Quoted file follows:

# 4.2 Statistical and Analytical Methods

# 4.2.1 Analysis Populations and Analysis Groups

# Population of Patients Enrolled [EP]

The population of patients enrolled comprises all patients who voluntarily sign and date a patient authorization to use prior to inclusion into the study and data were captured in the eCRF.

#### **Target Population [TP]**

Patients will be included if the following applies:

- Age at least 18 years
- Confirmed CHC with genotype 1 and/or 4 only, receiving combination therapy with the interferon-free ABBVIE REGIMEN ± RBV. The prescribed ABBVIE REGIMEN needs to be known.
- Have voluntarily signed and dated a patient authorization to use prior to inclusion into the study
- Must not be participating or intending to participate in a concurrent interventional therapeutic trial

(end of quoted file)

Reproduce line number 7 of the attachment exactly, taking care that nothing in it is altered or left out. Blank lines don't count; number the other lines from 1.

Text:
- Age at least 18 years